A walk in the park: Sentier Inter-Centre and Liberator Harry crash site

Part of an occasional series exploring North America’s national, provincial and state parks.

The Montreal Gazette of Oct. 22, 1943.
The Montreal Gazette of Oct. 22, 1943.

ST. DONAT, Que.
We know for sure it was a Tuesday in 1943. What’s less clear is whether the plane went down in the morning, sometime in the early afternoon, or in the dark of night.

We know for sure the weather was terrible and that the good people of St. Donat heard a large plane fly low over their town. It was wartime and they might have been afraid to look outside, and those who weren’t afraid wouldn’t have known which way to look — sound is tricky in the mountains and muffled by heavy fog. Though reports were made, no one in authority appears to have paid them much mind. It was just a little village with a lot of loggers, after all, and there was important war stuff going on, like the loss of a giant Liberator B-24 somewhere near Mont-Joli.

The Liberator was a U.S.-built monster designed to take out U-boats. It became a popular part of the Allies’ arsenal, though some reports say pilots and crew didn’t love it — it was harder to fly than others of its class, and they felt there was a smaller chance of survival in the case of a crash.

Liberator Harry was a training vehicle that flew out of Gander early that October morning, headed for the darling town of Mont-Joli on the south shore of the St. Lawrence River. On board was the pilot and 23 soldiers. The weather was terrible, though, as we’ve said, and the flight was diverted to Montreal, 550 kilometres southwest of their destination.

But they got lost in the fog and rain, and sometime — morning, afternoon, evening? — the giant plane roared low over St. Donat and hit the hard rock of la Montagne Noire.

liberator harry crash debris 6

As the 24 soldiers lay dead on the frozen mountaintop, confusion reigned below. It is clear from a report in the Montreal Gazette two days later that “the most intensive air search ever carried out in eastern Canada” was focused in the wrong place, in the river near Malbaie, 500 kilometres away.

“Every available plane of both the RCAF and the Royal Air Force Transport Command battled ‘diabolical’ flying conditions in a vain search of the missing Liberator.”

The Malbaie police chief told the Gazette travellers told him a big passenger plane had plunged into the river near his town. Dozens of reports came in saying the same thing, but it made no sense. The area had been well searched, and Transport Command figured the plane had crashed in the morning, not afternoon or evening. “A most thorough search of this area has been made and we have found nothing to indicate they are true.”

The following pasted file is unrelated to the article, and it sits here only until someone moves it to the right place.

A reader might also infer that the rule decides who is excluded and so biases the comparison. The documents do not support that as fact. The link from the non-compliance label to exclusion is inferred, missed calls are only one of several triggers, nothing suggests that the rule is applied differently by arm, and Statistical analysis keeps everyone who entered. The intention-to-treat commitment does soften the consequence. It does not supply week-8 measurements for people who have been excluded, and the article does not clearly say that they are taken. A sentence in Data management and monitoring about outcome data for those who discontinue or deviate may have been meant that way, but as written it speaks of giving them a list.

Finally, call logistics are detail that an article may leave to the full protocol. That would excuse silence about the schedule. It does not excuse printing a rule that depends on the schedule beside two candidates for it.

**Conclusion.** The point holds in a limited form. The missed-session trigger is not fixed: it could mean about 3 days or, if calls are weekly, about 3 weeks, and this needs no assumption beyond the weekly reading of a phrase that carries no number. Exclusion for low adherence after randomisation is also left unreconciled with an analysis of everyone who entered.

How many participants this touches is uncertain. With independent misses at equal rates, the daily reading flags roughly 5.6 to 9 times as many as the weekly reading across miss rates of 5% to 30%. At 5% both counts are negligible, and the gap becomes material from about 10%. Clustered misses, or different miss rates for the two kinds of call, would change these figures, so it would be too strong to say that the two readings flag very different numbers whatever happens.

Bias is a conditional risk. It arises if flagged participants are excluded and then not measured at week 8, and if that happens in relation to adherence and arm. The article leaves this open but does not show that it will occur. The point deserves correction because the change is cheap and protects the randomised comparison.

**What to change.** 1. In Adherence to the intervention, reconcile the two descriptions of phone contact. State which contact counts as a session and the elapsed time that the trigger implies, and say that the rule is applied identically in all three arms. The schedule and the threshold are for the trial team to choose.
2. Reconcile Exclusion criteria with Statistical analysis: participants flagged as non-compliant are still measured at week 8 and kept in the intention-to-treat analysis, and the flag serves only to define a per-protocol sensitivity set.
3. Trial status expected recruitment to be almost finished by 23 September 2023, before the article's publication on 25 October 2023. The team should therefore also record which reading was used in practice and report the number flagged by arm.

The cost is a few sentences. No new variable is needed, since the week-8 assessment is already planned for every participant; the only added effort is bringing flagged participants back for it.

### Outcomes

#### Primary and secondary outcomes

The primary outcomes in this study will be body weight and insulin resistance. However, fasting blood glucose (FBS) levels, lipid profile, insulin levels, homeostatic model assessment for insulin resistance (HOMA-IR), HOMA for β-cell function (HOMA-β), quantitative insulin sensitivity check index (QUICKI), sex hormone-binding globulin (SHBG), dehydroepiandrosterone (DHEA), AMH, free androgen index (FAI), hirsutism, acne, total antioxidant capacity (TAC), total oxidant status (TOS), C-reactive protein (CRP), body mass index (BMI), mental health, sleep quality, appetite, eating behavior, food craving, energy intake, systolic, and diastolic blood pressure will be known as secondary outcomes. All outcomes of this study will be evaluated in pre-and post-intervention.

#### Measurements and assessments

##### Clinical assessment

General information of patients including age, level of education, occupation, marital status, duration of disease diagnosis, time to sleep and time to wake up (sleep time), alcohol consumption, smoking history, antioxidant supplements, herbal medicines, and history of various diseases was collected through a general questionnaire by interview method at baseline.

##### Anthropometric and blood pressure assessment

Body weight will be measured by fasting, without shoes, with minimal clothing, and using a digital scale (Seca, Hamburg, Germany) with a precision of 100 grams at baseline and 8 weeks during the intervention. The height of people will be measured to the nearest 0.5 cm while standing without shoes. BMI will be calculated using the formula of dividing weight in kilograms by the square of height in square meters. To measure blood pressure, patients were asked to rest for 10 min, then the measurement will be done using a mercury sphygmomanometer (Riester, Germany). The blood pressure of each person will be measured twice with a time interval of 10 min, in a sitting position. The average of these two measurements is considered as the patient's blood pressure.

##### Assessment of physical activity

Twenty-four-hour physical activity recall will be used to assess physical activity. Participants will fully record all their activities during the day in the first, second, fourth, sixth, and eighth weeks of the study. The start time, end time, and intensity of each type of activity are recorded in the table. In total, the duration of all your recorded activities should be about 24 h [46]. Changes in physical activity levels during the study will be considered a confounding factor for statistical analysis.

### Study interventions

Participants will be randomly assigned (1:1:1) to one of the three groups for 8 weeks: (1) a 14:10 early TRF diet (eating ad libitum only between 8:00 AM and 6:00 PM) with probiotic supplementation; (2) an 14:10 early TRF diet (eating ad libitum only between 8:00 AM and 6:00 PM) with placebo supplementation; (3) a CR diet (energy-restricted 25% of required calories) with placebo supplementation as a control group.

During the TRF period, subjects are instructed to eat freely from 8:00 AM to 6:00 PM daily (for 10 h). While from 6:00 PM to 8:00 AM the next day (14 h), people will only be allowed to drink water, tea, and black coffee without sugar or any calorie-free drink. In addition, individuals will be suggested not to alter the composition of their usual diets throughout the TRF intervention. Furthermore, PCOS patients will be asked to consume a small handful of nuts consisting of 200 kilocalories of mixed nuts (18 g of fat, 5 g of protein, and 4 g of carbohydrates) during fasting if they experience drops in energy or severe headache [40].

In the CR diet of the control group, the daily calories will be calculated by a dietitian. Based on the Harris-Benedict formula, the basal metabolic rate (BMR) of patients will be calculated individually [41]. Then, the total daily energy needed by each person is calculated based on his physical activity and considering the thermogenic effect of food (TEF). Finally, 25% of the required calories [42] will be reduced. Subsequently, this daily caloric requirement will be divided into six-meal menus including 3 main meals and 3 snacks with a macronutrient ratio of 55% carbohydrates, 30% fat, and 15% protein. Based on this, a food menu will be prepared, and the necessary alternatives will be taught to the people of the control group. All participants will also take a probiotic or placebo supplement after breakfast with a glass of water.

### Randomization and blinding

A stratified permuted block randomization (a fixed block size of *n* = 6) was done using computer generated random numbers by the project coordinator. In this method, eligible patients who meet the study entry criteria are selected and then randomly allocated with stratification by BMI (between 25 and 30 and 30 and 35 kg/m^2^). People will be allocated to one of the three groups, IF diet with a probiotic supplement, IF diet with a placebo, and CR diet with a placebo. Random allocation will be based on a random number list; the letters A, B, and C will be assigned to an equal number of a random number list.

It would be more than two years till Liberator Harry and its men were found. June 26, 1946, search crews looking for another crash caught a glint on the mountainside and soon spotted Liberator Harry’s unique tail. The mission to the top of the mountain determined that the men had died on impact, and that the plane had caught fire. Only three of the soldiers have been identified.

It remains the greatest military aviation accident on Canadian soil.

A wing of the Liberator B-24 that crashed near St. Donat in 1943 still bears the American star — it was new enough that the Canadians hadn't had time to repaint it.
A wing of the Liberator B-24 that crashed near St. Donat in 1943 still bears the American star — it was new enough that the Canadians hadn’t had time to repaint it.

four wheels

Sentier Inter-Centre, the trail that leads to the crash site, gets four stroller wheels for story, on the understanding that this is a hike not well suited for younger kids who might not be able to walk uphill for six kilometres and absolutely not for people who need to bring their stroller with them.

We went in the middle of spring, but experienced three seasons on our way uphill. The lower two kilometres were an easy walk on wide trails covered in last fall’s leaves and woven through with green shoots. The middle two were a good combination of thick mud and some snow, forgiven because of the beautiful way the sunlight, unobstructed by leaves, glinted off golden birches and kept our backs warm even as our feet got colder. The last two kilometres were a serious slog through knee-deep snow, but well worth the time and effort, especially if you’ve packed food, water, and dry socks.